Community Comparative Languages Faculty Forensic Linguistics Hofstra College of Liberal Arts and Sciences School of Humanities, Fine and Performing Arts

Language as Evidence in Kidnapping, Threat, and Stalking Cases, Nov. 30 in NYC

In a kidnapping case in Illinois in the mid-1980s, the ransom note read: “Put [the cash] in the green trash kan on the devil strip.”

Hofstra University professor Dr. Tammy Gales, an expert in analysis of threat and stalking letters, will present An Examination of Linguistic Evidence in Threat Cases, to explain how forensic linguistics were used in the investigation of this case and others like it at a workshop at the Round K cafe, 99 Allen Street, on the Lower East Side on Wednesday, November 30, 2016, at 7:30 p.m. Dr. Gales has trained police and intelligence experts in these analytical techniques in several countries. This event is presented by the ThinkOlio series.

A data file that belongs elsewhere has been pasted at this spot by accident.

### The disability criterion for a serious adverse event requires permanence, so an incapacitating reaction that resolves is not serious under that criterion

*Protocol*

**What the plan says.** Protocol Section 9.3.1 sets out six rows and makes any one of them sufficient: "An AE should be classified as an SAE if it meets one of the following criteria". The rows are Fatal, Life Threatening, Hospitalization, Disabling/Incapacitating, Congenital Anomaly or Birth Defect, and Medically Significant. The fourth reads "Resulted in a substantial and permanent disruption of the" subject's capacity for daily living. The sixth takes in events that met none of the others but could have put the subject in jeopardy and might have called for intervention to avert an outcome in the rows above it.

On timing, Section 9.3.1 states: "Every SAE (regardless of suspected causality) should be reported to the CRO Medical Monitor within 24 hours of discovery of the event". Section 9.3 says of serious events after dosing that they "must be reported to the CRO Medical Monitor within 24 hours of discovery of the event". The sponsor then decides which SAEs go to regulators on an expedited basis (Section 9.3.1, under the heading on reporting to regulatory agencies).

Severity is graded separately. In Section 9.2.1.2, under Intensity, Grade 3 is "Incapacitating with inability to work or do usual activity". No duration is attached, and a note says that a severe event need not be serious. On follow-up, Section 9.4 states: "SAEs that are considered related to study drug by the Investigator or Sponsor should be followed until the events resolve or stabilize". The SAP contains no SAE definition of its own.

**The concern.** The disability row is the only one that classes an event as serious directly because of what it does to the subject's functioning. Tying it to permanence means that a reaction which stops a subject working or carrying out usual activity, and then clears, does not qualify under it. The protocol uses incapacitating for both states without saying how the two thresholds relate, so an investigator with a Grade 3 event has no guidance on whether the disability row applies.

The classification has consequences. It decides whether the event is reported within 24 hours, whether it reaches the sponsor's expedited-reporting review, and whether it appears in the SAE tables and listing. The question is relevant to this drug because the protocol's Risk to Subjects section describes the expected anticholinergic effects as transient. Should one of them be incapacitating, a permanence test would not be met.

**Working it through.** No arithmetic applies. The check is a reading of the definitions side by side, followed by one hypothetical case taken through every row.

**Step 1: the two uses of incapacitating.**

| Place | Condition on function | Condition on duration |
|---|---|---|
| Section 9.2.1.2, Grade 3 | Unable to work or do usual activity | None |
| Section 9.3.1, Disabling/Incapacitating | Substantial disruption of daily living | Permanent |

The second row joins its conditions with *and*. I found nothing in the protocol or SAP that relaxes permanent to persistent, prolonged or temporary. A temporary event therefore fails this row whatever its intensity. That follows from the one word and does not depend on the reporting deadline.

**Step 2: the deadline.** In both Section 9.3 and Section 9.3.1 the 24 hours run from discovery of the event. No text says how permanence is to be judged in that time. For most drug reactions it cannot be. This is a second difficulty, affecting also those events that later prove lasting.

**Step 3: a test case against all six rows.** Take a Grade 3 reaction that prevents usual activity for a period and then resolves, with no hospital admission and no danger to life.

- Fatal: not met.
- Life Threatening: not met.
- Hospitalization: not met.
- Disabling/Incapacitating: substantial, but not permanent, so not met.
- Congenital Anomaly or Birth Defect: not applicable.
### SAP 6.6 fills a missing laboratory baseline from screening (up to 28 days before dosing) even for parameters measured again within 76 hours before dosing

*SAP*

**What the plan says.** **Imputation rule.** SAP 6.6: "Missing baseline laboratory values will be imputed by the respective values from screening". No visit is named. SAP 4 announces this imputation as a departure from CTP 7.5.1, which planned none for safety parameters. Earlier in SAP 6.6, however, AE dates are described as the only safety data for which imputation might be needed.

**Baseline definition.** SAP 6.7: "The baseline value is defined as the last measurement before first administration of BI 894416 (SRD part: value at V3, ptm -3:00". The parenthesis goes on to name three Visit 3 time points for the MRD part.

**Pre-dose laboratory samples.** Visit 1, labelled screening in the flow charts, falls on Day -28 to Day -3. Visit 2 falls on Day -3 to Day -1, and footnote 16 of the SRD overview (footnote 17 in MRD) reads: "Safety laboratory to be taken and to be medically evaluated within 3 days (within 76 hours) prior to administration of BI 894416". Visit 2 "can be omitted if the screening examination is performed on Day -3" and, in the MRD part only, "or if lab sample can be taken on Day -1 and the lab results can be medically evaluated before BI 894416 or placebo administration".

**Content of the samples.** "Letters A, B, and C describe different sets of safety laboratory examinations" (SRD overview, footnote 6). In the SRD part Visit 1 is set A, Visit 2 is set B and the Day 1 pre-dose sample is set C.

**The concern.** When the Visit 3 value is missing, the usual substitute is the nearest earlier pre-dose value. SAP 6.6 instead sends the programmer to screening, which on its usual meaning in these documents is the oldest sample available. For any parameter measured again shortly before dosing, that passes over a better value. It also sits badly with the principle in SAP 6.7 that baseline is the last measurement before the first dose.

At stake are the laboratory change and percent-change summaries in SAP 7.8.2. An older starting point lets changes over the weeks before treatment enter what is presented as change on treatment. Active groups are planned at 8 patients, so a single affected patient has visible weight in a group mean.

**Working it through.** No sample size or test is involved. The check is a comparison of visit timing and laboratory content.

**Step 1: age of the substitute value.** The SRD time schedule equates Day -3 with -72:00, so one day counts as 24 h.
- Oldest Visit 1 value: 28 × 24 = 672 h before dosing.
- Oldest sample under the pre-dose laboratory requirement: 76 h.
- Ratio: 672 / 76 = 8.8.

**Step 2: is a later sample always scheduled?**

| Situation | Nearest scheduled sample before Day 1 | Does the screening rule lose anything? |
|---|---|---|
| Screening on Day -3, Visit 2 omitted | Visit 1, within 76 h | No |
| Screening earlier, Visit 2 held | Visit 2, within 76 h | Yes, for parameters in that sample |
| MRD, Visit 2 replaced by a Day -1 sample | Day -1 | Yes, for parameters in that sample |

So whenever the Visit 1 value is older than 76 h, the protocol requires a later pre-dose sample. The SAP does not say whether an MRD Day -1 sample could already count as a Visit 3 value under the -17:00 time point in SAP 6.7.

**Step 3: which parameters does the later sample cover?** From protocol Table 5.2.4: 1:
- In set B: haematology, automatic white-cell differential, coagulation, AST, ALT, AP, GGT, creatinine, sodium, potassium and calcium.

Dr. Tammy Gales
Dr. Tammy Gales

When crimes are committed and emails, ransom notes, texts, or letters are among the evidence left behind, experts in forensic linguistics may be brought in to consult with law enforcement to help identify or come up with a profile of the perpetrator. High profile examples include the anthrax-laced letters that were sent to news media and two US senators the week after the 9/11 attacks and the ricin-laced letters sent to President Obama, NYC Mayor Bloomberg, and ‘Mayors Against Illegal Guns’ Director Glaze.

The study of forensic linguistics – the examination of language and the law – is increasingly being used as a tool of legal professionals, law enforcement, and the intelligence community. Hofstra’s MA degree in Linguistics with specialization in the emerging science of forensic linguistics is the first program of its kind in the United States.

For more information on the November 30 talk or to RSVP visit ThinkOlio.

Hofstra in the News

More In The News
Hofviews - See More Photos

Hofstra Weather

° F
Heat Index ° F / Wind Chill ° F
Humidity %
Wind mph / Direction °
Rain in
See More from the Project WX Weather Stations

Recent Faculty News